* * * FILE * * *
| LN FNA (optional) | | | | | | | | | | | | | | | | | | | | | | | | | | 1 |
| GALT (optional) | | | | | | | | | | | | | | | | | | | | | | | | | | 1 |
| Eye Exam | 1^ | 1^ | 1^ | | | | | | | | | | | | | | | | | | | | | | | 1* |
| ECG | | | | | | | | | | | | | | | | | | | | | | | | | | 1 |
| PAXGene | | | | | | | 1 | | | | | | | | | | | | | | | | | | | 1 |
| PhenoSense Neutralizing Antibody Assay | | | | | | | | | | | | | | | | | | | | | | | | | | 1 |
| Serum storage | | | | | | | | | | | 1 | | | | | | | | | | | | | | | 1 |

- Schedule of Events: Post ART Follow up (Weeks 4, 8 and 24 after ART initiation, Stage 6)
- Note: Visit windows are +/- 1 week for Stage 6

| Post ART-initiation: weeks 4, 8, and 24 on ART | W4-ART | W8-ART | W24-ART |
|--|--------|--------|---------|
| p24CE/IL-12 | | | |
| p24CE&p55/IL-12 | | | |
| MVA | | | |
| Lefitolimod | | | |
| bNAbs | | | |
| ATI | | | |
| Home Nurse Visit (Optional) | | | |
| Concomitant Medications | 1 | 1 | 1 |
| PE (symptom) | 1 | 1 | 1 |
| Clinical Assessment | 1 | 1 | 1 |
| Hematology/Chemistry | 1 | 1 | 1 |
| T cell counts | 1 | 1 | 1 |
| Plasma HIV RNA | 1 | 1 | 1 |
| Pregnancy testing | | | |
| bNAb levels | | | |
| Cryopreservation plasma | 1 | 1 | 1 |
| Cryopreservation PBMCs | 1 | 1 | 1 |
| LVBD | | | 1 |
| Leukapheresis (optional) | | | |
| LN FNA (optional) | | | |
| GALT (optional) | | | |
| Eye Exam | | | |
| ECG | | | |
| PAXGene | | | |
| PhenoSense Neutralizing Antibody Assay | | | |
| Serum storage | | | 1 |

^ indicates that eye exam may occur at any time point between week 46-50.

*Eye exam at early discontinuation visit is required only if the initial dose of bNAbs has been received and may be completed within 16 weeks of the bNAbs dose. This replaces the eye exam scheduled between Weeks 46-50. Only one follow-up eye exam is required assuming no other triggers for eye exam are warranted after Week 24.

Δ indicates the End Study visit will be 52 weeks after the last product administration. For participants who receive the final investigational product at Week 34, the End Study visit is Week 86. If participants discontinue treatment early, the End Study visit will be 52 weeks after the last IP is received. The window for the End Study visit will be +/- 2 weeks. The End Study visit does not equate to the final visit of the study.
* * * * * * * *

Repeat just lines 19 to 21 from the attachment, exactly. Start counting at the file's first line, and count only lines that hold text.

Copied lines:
| Concomitant Medications | 1 | 1 | 1 |
| PE (symptom) | 1 | 1 | 1 |
| Clinical Assessment | 1 | 1 | 1 |